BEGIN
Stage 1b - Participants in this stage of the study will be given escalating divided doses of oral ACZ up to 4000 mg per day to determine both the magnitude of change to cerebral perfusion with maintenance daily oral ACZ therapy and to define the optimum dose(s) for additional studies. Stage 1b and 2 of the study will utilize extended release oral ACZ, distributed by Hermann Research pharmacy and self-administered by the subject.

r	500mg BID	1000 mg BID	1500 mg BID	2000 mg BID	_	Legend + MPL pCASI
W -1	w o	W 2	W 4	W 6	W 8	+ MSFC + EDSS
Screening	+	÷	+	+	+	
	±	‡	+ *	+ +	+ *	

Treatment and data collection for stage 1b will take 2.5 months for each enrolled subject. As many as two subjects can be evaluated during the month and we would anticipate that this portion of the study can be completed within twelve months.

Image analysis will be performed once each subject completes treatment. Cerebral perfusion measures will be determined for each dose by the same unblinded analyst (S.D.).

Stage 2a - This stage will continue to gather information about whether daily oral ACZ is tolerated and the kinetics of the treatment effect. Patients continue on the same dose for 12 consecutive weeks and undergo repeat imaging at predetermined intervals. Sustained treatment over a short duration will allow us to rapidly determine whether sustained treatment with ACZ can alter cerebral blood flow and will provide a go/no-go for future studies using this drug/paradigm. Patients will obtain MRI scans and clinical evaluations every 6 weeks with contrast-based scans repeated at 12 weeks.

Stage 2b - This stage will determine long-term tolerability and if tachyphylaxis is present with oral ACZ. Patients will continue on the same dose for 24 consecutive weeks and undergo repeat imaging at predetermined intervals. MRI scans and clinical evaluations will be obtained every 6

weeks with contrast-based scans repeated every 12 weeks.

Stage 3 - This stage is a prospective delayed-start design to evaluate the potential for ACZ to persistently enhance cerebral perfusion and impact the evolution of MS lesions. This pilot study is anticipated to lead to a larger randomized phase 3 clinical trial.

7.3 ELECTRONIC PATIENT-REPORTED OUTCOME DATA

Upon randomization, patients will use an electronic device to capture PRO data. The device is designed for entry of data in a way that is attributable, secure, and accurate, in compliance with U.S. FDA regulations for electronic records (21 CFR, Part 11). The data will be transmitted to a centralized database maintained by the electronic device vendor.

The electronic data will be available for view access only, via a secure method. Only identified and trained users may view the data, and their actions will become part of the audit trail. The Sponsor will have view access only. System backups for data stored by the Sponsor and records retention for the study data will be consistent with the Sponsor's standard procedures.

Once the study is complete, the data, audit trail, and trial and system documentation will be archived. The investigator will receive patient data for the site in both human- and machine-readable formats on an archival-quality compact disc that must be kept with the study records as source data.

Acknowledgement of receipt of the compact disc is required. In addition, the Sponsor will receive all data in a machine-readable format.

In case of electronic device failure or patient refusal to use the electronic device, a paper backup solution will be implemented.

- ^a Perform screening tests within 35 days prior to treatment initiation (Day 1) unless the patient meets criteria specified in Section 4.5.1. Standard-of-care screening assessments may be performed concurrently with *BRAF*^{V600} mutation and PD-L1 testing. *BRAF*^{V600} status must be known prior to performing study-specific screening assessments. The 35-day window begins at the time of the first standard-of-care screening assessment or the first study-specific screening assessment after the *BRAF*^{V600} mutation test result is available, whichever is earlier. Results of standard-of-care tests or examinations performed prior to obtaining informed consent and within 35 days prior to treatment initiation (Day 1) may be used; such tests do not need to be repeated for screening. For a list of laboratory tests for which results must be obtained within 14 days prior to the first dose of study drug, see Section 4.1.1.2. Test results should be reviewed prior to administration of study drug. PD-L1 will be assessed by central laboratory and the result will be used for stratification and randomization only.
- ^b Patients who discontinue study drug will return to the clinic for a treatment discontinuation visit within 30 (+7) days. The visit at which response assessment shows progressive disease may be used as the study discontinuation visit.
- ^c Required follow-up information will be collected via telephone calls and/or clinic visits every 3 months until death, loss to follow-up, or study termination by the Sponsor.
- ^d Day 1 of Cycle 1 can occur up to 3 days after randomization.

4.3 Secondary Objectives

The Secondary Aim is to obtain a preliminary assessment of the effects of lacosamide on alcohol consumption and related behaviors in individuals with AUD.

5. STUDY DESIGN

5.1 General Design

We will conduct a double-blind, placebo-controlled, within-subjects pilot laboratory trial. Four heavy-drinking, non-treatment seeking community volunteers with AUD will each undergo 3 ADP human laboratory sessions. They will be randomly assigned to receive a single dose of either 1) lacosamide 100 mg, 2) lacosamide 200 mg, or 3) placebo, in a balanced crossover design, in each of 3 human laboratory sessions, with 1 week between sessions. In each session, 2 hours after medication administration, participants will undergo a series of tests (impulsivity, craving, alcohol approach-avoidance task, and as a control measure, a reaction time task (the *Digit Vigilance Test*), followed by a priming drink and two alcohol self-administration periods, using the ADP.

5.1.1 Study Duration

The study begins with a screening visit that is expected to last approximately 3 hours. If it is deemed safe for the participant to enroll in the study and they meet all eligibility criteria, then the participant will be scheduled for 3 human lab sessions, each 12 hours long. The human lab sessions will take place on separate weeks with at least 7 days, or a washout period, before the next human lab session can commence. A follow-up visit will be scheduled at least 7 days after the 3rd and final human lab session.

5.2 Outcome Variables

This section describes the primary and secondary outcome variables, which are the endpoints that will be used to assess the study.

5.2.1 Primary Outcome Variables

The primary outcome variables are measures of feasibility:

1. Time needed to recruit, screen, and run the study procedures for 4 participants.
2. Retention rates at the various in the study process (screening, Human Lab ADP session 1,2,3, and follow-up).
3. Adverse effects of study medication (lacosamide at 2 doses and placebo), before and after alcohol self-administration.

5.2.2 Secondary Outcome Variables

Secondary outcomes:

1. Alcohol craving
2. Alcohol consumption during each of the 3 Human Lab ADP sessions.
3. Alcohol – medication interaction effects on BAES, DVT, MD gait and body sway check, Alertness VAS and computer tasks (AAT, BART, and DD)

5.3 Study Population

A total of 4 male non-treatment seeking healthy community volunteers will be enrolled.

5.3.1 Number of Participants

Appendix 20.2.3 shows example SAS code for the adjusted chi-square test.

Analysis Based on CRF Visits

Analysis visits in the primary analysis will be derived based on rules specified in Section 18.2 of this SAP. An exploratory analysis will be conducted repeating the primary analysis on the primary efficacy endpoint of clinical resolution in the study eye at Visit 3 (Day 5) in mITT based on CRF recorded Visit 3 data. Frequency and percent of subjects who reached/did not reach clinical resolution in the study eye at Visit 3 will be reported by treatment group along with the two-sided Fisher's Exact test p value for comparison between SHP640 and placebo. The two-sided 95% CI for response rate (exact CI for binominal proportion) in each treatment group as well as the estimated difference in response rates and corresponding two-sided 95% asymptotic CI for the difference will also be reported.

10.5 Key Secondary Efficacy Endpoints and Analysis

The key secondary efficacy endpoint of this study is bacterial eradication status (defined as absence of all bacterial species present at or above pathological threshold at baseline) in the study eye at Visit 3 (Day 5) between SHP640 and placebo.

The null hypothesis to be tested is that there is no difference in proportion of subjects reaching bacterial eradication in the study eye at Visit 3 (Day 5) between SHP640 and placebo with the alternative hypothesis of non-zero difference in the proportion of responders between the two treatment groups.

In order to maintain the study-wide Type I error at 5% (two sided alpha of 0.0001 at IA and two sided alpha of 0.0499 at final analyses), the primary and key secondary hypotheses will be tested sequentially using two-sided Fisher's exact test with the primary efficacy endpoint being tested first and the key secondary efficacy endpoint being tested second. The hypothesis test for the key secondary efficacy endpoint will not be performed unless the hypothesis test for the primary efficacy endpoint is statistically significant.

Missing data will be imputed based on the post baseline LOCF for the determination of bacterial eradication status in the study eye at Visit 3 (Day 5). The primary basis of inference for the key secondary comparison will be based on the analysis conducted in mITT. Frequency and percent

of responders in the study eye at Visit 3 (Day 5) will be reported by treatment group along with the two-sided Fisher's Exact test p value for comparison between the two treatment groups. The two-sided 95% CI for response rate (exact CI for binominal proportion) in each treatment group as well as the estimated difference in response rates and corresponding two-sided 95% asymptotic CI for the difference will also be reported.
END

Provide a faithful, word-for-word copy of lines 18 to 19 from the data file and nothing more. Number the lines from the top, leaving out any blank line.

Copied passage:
- ^a Perform screening tests within 35 days prior to treatment initiation (Day 1) unless the patient meets criteria specified in Section 4.5.1. Standard-of-care screening assessments may be performed concurrently with *BRAF*^{V600} mutation and PD-L1 testing. *BRAF*^{V600} status must be known prior to performing study-specific screening assessments. The 35-day window begins at the time of the first standard-of-care screening assessment or the first study-specific screening assessment after the *BRAF*^{V600} mutation test result is available, whichever is earlier. Results of standard-of-care tests or examinations performed prior to obtaining informed consent and within 35 days prior to treatment initiation (Day 1) may be used; such tests do not need to be repeated for screening. For a list of laboratory tests for which results must be obtained within 14 days prior to the first dose of study drug, see Section 4.1.1.2. Test results should be reviewed prior to administration of study drug. PD-L1 will be assessed by central laboratory and the result will be used for stratification and randomization only.
- ^b Patients who discontinue study drug will return to the clinic for a treatment discontinuation visit within 30 (+7) days. The visit at which response assessment shows progressive disease may be used as the study discontinuation visit.